Revamping just one excavator would equal taking 18 diesel family cars off the road, say engineers.
A group of Scottish inventors has received £11m to digitise the century-old model of hydraulics in heavy construction plant, which they believe will halve the greenhouse gas emissions excavators and other machines pump out now.
They say the fuel efficiency gains are so stark that equipping a single excavator with their "Digital Displacement" technology would be equivalent to taking 18 diesel family cars off the road.
The consortium, led by Edinburgh-based Artemis Intelligent Power, believes most of the energy produced by plant engines now is wasted as heat, and that implanting digital control in a machine’s hydraulics would radically improve efficiency.
The 42-month research project, assisted by £11m from the government-linked Advanced Propulsion Centre UK, will develop a new generation of digitised hydraulic pumps and motors to be used in excavators, wheel loaders and material handling equipment.
Even modest adoption rates would see CO2 savings of 10 million tonnes over 10 years, claims the consortium, which hopes to target the $3.5bn off-road vehicle hydraulic machinery market.
Helping Artemis is hydraulic equipment manufacturer, Danfoss, and Scottish firm Robbie Fluid Engineering.
Artemis managing director Niall Caldwell said excavators of the future will have smaller engines, be cheaper to run and use less than half the energy, whether run on fossil fuel, hydrogen, biogas or batteries.
"Hydraulics are very compact, robust and cost-effective, but there’s a hidden problem," Caldwell said in a press notice last week.
"When we tested a standard excavator, we were shocked to discover that most of the work done by the engine is wasted as heat inside the system. Rather than focusing on the engine itself, we realised that the most cost-effective way to reduce the fuel consumption and emissions of these machines is to eliminate this waste, by improving the efficiency of the hydraulic system."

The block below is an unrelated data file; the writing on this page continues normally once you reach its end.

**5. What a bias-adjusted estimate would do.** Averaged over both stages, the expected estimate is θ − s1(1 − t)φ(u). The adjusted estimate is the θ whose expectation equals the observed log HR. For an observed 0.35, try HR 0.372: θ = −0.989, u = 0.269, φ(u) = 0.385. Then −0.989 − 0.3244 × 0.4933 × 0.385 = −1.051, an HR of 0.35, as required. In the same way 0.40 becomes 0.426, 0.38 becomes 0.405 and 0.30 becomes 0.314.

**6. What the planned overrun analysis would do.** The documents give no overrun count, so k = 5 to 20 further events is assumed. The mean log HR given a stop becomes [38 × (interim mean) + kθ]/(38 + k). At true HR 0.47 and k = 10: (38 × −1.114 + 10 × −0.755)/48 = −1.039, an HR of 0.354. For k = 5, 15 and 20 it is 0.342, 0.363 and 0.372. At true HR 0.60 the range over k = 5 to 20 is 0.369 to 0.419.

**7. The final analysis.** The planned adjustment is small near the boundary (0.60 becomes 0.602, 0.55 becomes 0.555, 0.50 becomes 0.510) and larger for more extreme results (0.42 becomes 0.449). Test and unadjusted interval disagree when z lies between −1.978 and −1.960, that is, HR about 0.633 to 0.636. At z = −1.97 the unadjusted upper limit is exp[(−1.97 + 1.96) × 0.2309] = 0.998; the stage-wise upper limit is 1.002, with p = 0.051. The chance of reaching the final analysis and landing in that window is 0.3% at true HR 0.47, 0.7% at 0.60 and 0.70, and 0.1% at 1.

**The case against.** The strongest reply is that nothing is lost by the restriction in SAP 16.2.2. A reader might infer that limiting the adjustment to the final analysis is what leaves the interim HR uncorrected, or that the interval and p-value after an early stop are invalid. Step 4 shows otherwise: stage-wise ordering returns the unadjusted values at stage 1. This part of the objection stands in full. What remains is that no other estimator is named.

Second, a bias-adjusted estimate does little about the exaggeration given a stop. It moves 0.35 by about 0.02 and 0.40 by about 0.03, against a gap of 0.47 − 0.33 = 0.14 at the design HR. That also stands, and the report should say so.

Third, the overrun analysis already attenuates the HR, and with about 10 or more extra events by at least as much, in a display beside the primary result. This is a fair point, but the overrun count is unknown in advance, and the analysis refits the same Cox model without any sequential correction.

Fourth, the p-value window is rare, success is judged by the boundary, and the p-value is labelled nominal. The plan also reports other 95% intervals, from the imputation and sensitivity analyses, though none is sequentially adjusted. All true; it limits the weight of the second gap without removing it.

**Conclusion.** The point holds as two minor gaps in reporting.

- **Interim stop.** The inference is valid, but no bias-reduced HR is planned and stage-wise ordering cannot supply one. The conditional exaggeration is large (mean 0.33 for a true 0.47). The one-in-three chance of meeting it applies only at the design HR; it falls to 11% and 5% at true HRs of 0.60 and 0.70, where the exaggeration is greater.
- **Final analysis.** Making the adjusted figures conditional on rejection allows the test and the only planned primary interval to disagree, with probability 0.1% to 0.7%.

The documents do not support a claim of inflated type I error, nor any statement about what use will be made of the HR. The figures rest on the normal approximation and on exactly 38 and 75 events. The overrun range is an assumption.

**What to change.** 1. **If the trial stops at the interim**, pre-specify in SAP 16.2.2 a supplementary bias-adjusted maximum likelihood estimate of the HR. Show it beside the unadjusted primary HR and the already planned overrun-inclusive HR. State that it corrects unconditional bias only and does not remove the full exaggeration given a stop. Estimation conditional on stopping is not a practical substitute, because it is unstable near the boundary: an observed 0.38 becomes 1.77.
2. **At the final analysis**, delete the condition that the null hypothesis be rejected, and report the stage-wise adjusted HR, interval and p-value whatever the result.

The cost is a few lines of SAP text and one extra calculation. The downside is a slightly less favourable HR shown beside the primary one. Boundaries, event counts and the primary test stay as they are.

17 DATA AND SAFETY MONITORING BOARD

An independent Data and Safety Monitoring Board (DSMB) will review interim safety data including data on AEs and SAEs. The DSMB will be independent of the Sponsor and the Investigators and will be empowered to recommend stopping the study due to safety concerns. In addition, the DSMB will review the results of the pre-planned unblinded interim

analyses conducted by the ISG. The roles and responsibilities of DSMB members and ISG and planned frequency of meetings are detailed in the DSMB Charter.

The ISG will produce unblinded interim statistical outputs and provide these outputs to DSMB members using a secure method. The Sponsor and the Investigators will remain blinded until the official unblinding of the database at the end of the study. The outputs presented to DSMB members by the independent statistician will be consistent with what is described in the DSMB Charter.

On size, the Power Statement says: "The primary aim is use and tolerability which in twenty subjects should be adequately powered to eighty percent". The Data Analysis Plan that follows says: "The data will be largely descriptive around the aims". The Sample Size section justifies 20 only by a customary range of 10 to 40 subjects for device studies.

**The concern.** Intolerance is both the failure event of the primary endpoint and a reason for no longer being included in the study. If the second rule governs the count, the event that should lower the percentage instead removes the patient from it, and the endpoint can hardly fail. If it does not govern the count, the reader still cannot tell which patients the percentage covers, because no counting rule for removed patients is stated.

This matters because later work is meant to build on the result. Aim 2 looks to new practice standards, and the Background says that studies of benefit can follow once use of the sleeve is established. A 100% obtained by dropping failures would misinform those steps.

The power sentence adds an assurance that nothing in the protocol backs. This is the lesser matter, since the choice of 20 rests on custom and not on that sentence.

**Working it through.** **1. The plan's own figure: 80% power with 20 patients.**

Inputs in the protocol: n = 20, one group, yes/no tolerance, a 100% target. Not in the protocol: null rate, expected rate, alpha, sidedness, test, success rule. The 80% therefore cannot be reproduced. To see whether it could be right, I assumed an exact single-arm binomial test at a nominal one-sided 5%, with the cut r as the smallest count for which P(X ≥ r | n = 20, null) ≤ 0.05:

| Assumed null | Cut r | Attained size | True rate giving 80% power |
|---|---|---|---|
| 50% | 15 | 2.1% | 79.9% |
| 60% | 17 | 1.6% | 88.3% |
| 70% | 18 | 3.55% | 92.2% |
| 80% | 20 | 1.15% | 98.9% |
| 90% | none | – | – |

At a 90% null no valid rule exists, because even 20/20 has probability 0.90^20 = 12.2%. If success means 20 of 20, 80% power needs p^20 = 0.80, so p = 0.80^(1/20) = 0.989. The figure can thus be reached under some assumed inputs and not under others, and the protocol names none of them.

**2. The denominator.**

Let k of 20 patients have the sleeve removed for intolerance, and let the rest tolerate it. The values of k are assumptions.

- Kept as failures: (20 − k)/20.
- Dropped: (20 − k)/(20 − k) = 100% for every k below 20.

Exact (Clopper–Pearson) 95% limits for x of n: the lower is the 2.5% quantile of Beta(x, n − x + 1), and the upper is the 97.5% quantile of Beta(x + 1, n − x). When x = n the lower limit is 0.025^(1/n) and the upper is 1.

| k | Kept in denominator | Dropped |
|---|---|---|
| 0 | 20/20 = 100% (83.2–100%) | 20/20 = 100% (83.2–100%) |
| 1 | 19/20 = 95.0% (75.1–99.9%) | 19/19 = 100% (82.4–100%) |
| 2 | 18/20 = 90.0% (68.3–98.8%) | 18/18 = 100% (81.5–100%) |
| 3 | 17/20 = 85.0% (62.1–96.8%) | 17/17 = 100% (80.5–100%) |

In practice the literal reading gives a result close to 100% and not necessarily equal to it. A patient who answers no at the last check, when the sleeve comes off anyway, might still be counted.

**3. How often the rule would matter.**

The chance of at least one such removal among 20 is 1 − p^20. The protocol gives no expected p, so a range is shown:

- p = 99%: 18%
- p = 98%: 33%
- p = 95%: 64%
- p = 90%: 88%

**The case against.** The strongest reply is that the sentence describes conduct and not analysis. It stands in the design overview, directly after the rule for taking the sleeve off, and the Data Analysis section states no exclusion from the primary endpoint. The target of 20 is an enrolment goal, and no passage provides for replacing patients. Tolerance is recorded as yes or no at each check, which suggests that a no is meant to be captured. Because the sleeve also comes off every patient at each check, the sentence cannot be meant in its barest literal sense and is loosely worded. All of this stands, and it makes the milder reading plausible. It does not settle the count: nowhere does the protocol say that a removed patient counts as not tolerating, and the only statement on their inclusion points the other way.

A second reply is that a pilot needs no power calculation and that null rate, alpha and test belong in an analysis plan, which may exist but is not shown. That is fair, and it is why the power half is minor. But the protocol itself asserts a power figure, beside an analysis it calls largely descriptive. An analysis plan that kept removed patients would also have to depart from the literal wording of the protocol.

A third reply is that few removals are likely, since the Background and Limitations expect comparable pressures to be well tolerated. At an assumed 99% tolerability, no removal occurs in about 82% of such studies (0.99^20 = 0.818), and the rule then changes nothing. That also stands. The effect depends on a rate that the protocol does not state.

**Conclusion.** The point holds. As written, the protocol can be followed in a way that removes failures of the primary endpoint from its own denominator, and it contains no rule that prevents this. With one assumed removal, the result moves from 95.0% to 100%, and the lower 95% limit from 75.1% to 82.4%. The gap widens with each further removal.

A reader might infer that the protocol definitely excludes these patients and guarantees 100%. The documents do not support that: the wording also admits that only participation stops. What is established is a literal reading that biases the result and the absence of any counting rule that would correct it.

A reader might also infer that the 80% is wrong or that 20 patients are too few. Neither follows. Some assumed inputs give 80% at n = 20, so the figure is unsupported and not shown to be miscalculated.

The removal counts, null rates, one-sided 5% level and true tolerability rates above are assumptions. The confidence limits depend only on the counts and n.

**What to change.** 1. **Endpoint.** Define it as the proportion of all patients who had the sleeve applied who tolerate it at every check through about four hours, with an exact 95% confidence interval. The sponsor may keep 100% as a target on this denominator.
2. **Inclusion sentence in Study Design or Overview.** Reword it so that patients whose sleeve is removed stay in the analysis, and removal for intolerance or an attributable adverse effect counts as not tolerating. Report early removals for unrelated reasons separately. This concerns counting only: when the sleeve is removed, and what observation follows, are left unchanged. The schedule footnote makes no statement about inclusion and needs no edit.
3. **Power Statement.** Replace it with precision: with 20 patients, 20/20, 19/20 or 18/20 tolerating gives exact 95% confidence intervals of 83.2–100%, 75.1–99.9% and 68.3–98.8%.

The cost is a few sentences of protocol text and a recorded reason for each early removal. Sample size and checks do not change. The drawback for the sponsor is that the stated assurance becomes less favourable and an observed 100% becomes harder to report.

He continued: "The problem is that the ‘analogue’ hydraulic mechanisms under the hood waste energy and are difficult to interface to modern digital control systems, resulting in excess fuel consumption and emissions.
"These old mechanisms have done sterling service for over 100 years – so change is well overdue. With Digital Displacement we are leading hydraulic power into the digital age by embedding digital control into the very heart of the machine. Now hydraulics can compete with electrical drives on efficiency and control, offering a new roadmap towards the low-carbon future for this industry."
Mark Robbie at Robbie Fluid Engineering said: "I have been working in hydraulics for many years and it’s clear there has been no paradigm-shifting innovation within the sector. The hydraulic industry has made fantastic progress on reliability and robustness but there is a clear need to improve efficiency."
Artemis’ technology has already been tested in a 16-tonne excavator as a "straight swap" with the existing hydraulic pump. This trial showed fuel savings of over 20% and improvements in productivity.
With the new funding, the consortium will make a fully digital hydraulic hybrid system to completely replace analogue pumps and valves with digital technology, including hydraulic accumulator energy storage.
Image: View from the cab of an excavator, 2014 (Hans Haase/Creative Commons)